Editor:

Sept. 11, 2001, like Dec. 7, 1941, will forever “live in infamy” in our collective memory. All you have to say is “9/11” and most people over 30 know the day you refer to and where they were when America was attacked by 19 Islamic terrorists in four hijacked airliners.

Here’s part of the casualty toll of that attack:

  • 2,753 civilians killed when two hijacked airliners crashed into the World Trade Center (WTC) towers in New York City;
  • 343 FDNY firefighters who died in rescue efforts in the WTC towers;
  • 23 NYPD officers who died in the WTC rescue efforts;
  • 37 NY-NJ Port Authority police officers who died in the WTC rescue efforts;
  • 184 passengers and crew and people at work killed when hijacked American Airlines Flight 77 crashed into the Pentagon; and
  • 40 passengers and crew killed when United Airlines Flight 93 crashed near Shanksville, Pa.

The death toll and destruction on 9/11 was a sharp reminder, if it wasn’t clear already, that we were at war with radical Islam. A war of national survival. Americans had been under attack, killed, wounded and held hostage in this Islamic jihad, or “holy war,” for decades before in Iran, Lebanon, Saudi Arabia, Kenya, Tanzania, Somalia and, not to be forgotten, the terrorist truck bomb attack in the World Trade Center in 1993.

The lesson for all to finally realize was that we are faced with a determined and remorseless enemy with a long view of history and a clearly stated agenda: to impose its fanatical ideology on all Muslim nations; subjugate other countries; and destroy the hated “Great Satan,” America, and the “Little Satan,” Israel.

The United States responded decisively after 9/11, drove the Taliban and al Qaeda out of Afghanistan, eventually caught up with Osama bin Laden, and with the help of NATO and other allies (37 of them deployed troops), gave the Afghan people a chance for a better life. However, with ideological patience and undeterred persistence, the Taliban wore down the political resolve of the United States.

At the end, there were the images of the Taliban in Kabul, the chaos at the airport, including the suicide bomb attack that killed and wounded American military personnel trying to help people (our first casualties there in 18 months), as well as many more Afghan civilians trying to escape.

Finally, there was the hasty departure of the last evacuation planes, leaving behind, as far as we know today, hundreds of American citizens and U.S. green card holders, and thousands of Afghans who helped us and our allies. All desperately want to get out of Afghanistan to safety. A sad and shameful sight. As one veteran recently wrote: “This is what losing looks like.”

As impressive as the heroic humanitarian evacuation effort was in the time allowed by the president and the Taliban, it does not change the loss of Afghanistan to the Taliban. Here’s one lesson from history. In praising the famous military evacuation from Dunkirk in 1940 and rallying the British people and allies to continue the fight and defeat Nazi Germany, Winston Churchill noted: “Wars are not won by evacuations.” For us, that vital task continues.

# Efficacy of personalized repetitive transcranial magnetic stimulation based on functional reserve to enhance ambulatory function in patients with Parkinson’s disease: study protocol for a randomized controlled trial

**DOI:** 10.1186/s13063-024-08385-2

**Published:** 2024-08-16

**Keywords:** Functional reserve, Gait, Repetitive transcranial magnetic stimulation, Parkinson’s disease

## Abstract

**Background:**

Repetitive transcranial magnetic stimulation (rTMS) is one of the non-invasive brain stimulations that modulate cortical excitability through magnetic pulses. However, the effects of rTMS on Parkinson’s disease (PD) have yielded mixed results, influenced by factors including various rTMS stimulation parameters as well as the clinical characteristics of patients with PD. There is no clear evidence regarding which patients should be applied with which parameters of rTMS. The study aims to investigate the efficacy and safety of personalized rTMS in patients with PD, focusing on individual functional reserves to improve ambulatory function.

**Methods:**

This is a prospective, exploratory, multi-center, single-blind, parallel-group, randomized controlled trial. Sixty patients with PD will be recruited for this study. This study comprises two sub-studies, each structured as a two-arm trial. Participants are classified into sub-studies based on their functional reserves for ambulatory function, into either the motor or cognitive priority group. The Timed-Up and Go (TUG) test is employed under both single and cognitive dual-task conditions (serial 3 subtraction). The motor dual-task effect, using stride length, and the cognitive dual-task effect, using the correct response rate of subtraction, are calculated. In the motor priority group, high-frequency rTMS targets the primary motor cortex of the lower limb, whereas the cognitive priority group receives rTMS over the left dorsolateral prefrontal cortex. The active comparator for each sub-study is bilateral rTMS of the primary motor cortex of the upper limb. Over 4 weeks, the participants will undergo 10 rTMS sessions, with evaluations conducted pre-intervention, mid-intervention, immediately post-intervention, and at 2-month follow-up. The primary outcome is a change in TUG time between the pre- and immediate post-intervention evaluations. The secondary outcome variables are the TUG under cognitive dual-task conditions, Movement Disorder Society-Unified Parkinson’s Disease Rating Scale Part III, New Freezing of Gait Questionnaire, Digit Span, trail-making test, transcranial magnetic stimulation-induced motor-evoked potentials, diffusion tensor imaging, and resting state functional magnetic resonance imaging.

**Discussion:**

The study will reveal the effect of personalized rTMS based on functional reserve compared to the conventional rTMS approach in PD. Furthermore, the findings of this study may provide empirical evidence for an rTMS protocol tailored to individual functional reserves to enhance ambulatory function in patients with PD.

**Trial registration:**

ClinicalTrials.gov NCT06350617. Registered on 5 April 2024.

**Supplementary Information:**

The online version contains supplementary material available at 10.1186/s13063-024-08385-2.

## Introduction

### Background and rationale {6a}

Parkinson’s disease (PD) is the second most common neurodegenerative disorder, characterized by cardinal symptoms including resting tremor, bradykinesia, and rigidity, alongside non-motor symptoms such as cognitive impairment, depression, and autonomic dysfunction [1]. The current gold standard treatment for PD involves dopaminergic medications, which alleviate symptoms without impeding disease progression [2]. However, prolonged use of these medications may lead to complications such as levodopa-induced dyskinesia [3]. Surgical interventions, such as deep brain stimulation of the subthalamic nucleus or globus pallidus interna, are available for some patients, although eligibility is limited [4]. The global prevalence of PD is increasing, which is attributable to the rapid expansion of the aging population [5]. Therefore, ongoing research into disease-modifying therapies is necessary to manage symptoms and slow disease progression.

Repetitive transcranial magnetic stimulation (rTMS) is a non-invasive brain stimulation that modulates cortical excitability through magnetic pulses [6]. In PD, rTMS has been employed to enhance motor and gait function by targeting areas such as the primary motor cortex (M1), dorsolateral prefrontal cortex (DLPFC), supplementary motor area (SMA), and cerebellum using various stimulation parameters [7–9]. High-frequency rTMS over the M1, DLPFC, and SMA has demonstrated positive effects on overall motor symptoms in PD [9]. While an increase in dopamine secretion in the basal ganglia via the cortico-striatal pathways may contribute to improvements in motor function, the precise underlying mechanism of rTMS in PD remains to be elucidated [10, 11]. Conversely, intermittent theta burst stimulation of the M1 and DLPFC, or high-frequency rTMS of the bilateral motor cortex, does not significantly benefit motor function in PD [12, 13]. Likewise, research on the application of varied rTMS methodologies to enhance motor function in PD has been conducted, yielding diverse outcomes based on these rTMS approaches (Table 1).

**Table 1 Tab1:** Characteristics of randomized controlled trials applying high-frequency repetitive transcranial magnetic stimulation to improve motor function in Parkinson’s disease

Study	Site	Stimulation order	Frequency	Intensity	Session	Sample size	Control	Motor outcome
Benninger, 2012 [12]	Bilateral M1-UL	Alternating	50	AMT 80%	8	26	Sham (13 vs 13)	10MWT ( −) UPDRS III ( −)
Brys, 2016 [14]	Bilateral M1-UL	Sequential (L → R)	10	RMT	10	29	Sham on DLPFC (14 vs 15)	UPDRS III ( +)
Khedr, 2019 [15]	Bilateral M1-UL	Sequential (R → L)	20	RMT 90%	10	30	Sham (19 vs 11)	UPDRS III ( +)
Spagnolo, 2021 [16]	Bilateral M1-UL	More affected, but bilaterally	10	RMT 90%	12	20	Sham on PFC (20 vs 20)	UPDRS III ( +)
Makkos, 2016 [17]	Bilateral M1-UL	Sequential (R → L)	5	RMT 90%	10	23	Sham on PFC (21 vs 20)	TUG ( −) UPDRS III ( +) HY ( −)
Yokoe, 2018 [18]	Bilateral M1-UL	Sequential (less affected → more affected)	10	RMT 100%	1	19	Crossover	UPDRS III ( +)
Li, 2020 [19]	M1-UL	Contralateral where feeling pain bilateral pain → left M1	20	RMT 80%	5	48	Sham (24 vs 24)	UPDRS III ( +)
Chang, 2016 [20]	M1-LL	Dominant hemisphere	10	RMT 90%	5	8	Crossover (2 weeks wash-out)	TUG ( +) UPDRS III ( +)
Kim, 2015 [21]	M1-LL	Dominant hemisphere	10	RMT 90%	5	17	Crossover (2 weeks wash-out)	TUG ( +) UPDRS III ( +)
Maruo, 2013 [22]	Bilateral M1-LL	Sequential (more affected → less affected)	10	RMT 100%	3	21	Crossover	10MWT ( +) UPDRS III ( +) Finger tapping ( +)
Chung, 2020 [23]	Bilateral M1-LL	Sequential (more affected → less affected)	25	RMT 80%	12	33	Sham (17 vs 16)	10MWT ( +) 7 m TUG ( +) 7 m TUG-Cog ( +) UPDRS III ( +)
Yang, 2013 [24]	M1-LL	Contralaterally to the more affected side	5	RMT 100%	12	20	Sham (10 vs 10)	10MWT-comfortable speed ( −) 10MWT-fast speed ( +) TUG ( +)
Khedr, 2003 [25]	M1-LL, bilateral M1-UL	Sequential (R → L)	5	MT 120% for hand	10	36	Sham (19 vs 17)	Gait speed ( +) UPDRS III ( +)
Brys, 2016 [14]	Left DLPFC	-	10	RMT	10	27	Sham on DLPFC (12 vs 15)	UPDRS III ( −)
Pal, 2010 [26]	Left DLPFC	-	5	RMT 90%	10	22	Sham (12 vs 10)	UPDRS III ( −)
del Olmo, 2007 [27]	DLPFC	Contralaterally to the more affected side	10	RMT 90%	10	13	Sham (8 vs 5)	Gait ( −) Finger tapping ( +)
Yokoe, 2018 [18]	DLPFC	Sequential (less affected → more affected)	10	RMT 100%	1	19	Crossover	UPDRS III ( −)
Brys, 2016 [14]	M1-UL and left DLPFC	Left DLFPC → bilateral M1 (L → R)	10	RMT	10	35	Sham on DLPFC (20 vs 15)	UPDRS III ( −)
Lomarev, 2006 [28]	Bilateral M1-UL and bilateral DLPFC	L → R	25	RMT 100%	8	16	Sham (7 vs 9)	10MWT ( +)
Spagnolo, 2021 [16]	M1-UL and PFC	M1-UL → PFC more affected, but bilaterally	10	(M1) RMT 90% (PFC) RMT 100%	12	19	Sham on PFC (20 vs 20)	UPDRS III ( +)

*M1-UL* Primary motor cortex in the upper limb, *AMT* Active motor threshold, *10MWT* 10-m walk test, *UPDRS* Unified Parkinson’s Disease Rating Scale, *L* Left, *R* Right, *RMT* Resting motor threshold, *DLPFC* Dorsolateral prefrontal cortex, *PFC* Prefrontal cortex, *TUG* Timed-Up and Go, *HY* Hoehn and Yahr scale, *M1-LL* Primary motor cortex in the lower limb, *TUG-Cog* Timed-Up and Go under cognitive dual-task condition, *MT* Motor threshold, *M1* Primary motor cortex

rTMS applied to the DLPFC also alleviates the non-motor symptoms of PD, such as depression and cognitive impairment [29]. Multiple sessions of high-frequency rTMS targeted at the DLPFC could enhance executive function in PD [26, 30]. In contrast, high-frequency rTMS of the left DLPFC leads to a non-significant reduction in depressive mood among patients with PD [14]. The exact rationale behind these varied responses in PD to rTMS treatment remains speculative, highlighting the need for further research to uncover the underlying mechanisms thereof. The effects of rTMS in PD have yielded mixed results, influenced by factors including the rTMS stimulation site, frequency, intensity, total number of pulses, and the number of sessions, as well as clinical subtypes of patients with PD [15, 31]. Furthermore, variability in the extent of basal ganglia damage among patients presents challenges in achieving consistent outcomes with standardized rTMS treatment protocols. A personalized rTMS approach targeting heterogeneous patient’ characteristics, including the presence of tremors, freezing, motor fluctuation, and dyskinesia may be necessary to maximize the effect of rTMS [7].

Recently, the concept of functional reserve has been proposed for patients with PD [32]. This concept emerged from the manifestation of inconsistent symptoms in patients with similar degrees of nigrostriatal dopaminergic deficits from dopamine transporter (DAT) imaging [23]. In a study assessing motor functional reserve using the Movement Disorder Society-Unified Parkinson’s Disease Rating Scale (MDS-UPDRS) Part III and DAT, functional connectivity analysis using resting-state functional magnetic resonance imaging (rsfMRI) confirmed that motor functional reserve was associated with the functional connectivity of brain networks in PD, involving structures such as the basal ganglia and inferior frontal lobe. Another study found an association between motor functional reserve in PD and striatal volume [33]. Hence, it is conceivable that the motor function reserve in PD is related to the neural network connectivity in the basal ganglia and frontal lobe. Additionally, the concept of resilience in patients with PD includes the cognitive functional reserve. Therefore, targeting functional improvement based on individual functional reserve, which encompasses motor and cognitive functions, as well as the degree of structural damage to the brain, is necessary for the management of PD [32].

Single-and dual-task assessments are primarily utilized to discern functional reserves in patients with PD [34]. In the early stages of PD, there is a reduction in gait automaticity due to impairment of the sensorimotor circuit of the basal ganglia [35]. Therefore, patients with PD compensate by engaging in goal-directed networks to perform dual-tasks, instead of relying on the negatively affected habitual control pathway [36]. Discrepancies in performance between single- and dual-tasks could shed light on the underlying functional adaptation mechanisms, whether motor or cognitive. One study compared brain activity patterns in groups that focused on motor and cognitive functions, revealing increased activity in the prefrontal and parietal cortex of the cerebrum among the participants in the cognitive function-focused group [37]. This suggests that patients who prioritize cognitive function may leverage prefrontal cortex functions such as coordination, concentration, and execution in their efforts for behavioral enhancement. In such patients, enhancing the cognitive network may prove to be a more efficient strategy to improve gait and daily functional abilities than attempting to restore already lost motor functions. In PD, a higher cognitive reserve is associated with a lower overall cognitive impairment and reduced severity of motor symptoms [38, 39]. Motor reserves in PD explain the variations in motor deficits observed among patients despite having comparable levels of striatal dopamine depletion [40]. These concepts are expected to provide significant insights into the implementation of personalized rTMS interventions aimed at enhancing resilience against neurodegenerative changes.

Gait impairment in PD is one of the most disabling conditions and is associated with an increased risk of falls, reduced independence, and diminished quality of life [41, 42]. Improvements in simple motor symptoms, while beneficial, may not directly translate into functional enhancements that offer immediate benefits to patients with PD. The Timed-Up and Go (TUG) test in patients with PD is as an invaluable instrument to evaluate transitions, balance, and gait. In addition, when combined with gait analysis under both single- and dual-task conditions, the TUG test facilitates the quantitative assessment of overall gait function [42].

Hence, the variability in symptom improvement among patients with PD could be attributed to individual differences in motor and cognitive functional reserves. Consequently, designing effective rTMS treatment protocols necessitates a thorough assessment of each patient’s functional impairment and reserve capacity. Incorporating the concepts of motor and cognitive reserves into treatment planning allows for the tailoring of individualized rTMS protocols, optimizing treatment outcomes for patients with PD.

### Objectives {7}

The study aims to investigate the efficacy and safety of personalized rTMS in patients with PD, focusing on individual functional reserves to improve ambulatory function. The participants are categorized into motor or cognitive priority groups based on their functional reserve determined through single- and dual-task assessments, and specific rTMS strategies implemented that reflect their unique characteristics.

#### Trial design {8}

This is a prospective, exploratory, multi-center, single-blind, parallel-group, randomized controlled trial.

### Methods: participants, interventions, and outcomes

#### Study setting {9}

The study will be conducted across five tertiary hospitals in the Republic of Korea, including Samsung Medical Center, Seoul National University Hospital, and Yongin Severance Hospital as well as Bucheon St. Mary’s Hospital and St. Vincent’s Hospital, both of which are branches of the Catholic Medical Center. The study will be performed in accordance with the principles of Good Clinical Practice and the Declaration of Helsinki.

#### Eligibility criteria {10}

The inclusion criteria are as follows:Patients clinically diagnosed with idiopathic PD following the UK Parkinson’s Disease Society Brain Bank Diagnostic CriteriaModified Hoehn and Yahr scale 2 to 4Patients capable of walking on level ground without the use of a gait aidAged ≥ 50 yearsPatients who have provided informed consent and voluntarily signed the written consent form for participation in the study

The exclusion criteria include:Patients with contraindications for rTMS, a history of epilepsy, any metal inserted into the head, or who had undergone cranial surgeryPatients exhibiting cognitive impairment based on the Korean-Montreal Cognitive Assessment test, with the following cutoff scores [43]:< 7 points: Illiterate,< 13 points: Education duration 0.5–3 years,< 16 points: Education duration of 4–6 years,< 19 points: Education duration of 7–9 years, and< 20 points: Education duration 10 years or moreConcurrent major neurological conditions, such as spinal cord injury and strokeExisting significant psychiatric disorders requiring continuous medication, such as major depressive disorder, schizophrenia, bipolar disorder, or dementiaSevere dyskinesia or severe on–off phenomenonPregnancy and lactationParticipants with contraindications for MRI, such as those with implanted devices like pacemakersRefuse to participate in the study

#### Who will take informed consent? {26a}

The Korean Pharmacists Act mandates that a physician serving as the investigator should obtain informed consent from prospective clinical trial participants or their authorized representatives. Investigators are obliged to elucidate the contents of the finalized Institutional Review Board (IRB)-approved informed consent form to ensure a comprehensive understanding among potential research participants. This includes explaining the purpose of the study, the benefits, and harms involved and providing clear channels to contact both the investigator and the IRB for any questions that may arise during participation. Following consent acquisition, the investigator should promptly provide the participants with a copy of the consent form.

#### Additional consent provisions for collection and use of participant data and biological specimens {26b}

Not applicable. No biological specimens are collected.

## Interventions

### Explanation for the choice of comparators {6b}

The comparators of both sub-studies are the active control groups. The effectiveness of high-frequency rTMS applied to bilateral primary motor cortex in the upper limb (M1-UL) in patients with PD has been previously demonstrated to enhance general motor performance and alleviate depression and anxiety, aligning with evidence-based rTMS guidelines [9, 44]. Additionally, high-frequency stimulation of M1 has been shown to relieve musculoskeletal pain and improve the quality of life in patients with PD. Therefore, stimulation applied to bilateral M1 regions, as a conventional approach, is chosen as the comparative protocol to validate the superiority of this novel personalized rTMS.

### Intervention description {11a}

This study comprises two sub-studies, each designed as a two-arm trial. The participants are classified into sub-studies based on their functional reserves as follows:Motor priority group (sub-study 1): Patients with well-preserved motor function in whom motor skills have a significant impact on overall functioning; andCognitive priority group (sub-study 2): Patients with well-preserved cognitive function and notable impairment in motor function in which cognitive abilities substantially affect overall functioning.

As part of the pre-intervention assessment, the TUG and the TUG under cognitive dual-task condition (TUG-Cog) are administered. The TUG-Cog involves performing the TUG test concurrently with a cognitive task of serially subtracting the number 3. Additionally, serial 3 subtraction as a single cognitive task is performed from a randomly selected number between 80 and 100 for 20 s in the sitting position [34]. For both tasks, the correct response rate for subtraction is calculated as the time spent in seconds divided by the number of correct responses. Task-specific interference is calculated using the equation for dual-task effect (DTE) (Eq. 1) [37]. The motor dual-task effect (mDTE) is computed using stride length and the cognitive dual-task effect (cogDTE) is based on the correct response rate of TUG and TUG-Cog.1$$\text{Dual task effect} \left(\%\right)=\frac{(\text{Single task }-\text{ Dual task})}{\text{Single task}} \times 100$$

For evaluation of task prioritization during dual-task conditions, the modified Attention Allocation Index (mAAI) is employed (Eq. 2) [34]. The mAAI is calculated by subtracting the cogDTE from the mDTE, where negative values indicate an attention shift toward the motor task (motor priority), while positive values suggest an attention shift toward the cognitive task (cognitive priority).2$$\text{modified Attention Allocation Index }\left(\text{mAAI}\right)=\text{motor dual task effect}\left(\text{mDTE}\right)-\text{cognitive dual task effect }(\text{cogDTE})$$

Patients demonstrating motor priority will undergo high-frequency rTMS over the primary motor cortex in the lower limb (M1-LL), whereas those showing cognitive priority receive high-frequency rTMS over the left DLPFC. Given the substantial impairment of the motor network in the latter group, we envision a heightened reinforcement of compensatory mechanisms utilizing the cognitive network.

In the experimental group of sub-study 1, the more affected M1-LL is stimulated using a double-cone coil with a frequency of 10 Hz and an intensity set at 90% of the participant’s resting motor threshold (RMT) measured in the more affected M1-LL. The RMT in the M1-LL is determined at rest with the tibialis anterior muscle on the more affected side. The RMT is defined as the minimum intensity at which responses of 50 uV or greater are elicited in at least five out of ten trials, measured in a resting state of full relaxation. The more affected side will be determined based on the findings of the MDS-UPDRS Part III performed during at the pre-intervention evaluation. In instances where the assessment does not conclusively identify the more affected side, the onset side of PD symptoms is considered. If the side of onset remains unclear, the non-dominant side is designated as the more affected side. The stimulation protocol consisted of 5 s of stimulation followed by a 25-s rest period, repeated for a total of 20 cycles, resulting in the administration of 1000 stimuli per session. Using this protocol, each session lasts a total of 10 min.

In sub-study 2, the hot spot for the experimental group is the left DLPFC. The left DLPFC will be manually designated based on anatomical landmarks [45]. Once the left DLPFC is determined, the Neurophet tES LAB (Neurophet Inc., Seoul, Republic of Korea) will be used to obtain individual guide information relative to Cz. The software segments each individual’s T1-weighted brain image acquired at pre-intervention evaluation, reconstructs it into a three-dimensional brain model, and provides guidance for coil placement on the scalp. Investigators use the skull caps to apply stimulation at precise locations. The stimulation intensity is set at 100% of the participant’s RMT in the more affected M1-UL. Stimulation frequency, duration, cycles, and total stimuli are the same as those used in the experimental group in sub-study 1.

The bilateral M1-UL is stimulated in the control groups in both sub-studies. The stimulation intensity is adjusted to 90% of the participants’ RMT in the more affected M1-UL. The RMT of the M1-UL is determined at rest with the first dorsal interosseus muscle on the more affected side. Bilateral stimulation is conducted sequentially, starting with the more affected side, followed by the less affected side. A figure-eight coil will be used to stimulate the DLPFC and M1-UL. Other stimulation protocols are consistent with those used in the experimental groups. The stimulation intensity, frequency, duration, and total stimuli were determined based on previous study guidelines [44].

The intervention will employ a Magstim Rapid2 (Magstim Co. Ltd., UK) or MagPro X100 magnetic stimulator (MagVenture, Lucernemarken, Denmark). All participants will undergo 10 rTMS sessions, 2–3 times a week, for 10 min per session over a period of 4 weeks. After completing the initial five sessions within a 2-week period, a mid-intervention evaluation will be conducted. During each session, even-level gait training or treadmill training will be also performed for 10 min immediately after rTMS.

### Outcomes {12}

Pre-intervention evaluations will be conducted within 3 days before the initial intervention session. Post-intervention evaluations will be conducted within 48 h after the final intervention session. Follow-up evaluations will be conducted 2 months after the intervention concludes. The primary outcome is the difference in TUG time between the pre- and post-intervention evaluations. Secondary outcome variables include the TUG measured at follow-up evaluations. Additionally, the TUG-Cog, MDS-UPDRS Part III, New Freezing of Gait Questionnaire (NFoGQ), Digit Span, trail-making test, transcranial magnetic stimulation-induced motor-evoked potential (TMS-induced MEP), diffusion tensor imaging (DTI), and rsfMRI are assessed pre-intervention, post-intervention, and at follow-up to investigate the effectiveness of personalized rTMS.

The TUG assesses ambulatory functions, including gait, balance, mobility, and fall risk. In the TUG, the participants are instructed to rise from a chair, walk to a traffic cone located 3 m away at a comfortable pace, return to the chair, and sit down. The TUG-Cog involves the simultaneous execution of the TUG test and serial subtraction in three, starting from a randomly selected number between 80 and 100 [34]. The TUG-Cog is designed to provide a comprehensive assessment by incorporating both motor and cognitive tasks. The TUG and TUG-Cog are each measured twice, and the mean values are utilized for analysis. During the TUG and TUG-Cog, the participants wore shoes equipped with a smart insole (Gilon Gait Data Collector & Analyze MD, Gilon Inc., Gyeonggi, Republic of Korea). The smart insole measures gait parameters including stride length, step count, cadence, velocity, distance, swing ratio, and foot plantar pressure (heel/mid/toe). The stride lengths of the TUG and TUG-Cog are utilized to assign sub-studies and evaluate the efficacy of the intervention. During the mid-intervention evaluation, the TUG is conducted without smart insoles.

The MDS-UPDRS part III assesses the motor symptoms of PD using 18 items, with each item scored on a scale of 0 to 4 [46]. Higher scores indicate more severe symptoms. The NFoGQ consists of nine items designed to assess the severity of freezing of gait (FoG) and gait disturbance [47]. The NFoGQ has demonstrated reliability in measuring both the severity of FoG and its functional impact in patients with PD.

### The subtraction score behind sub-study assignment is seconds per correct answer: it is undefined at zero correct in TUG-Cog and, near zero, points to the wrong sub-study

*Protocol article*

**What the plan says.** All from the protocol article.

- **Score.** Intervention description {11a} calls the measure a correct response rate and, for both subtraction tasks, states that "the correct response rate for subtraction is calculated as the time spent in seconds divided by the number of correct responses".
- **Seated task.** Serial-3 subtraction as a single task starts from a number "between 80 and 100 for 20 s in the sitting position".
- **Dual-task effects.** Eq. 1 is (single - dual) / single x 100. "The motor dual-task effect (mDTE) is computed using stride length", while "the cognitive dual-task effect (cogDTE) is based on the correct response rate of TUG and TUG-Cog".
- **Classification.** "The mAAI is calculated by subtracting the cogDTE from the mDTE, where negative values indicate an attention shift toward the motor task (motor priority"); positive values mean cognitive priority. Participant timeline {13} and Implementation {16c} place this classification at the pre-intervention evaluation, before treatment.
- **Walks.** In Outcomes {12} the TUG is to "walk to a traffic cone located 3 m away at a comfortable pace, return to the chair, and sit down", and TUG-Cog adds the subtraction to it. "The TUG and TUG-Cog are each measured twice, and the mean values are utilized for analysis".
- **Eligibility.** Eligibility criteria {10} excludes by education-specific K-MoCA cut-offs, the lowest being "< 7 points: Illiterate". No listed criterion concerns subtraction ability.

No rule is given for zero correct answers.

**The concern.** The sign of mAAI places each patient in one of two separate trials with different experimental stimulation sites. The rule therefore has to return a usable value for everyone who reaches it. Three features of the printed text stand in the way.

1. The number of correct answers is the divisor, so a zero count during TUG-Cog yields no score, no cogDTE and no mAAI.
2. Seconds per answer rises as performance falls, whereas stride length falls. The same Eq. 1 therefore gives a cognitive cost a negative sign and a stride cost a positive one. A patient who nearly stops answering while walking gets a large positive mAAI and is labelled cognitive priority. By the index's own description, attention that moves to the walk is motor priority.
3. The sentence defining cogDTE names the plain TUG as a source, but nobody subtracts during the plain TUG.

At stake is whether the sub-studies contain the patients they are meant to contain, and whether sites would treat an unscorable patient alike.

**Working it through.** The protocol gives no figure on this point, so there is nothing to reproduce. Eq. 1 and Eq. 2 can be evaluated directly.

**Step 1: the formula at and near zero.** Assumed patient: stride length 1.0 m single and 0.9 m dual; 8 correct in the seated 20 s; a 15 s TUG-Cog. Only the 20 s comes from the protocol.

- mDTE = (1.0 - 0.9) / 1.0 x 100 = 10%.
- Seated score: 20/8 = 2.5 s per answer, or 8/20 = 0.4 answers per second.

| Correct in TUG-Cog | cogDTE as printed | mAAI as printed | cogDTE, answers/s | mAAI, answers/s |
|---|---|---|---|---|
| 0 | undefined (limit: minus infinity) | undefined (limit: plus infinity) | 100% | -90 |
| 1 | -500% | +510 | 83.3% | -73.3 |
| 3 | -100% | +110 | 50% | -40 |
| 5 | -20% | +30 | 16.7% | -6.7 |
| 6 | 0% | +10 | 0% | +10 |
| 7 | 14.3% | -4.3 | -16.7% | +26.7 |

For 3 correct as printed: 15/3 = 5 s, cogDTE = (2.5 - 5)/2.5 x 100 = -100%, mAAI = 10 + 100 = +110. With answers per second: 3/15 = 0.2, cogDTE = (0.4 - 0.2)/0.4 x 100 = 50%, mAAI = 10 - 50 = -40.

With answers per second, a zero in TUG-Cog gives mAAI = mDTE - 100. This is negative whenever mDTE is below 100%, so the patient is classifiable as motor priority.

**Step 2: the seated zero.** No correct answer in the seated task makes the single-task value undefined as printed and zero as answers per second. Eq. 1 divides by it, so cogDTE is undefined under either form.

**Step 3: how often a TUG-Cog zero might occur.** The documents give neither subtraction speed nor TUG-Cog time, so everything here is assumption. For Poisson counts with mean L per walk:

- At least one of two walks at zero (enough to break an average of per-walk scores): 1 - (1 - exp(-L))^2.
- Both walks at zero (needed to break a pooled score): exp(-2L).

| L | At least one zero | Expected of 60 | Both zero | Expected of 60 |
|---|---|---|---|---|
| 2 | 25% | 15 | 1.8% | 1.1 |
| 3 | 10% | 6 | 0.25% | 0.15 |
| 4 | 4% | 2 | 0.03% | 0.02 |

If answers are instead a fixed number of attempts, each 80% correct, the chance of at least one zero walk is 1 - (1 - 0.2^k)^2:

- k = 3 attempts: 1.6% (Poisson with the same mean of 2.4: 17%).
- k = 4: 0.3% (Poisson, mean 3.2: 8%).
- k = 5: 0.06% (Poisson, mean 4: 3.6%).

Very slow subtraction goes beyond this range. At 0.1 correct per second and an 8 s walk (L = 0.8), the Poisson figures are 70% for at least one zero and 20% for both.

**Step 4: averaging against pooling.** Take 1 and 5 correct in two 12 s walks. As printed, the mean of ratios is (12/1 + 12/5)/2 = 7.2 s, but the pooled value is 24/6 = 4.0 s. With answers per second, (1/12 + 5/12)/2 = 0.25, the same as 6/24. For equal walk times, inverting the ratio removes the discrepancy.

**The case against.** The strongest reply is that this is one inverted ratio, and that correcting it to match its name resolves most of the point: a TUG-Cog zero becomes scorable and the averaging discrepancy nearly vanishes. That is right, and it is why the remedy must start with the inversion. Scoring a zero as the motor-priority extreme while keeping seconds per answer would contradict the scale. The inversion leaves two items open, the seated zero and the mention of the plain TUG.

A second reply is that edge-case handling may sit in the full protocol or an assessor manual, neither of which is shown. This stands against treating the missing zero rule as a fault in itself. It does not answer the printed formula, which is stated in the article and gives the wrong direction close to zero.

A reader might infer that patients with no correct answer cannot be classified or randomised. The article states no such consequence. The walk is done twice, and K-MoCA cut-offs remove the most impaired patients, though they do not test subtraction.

So, this year — and it’s difficult to even think about much less write — Sept. 11 and the Taliban victory in Afghanistan will be widely celebrated not only by the Taliban, but by a reinvigorated al Qaeda and every other radical Islamic group and government. This is going to be hard for most Americans to watch and accept after all the sacrifice and the improvements in the lives of the Afghan people — especially women and children — that will now be lost. We don’t like losing. Or the humiliation of our country in the world.

However, we are a strong, resilient people, and have recovered and prevailed after defeats and disasters before, including the attack on Pearl Harbor in 1941. President Roosevelt pledged to defeat Japan no matter how long it took, and Congress declared war (pursuant to Article I, Section 8 of the Constitution) putting the full force of the nation into the war effort. Is that possible today? Right now, I don’t think so, given current political differences and media focus elsewhere.

But there will be an accounting for the disaster in Afghanistan and time for a clear-eyed assessment of the Islamic threat and how best to meet and defeat it. Ultimately, it will be up to the American people to decide. President Lincoln once said: “I am a firm believer in the people. If given the truth, they can be depended upon to meet any national crisis. The great point is to bring them the facts.” Together we can prevail again, as “one nation, under God, indivisible.”

In the meantime, on Sept. 11 this year, we will remember all the victims of the Islamic terrorist attacks on that day in 2001. There is a 9/11 Memorial and Museum on the site of the WTC towers in New York City today. It is a place of commemoration, reflection, education and peace. It is also the resting place for the remains of many victims. The following quote from Virgil’s epic “The Aeneid” is inscribed on a wall of the memorial: “No day shall erase you from the memory of time.” We will always remember them.

So, too, we will remember and honor all the men and women, military and civilian, who served in Afghanistan and other countries after 9/11 to defeat the Taliban, al Qaeda and all the other Islamic radicals who seek to destroy the United States. They risked their lives to keep us safe for 20 years. May God bless them and their families and the United States of America.

Jerry Hardiman

Bethany Beach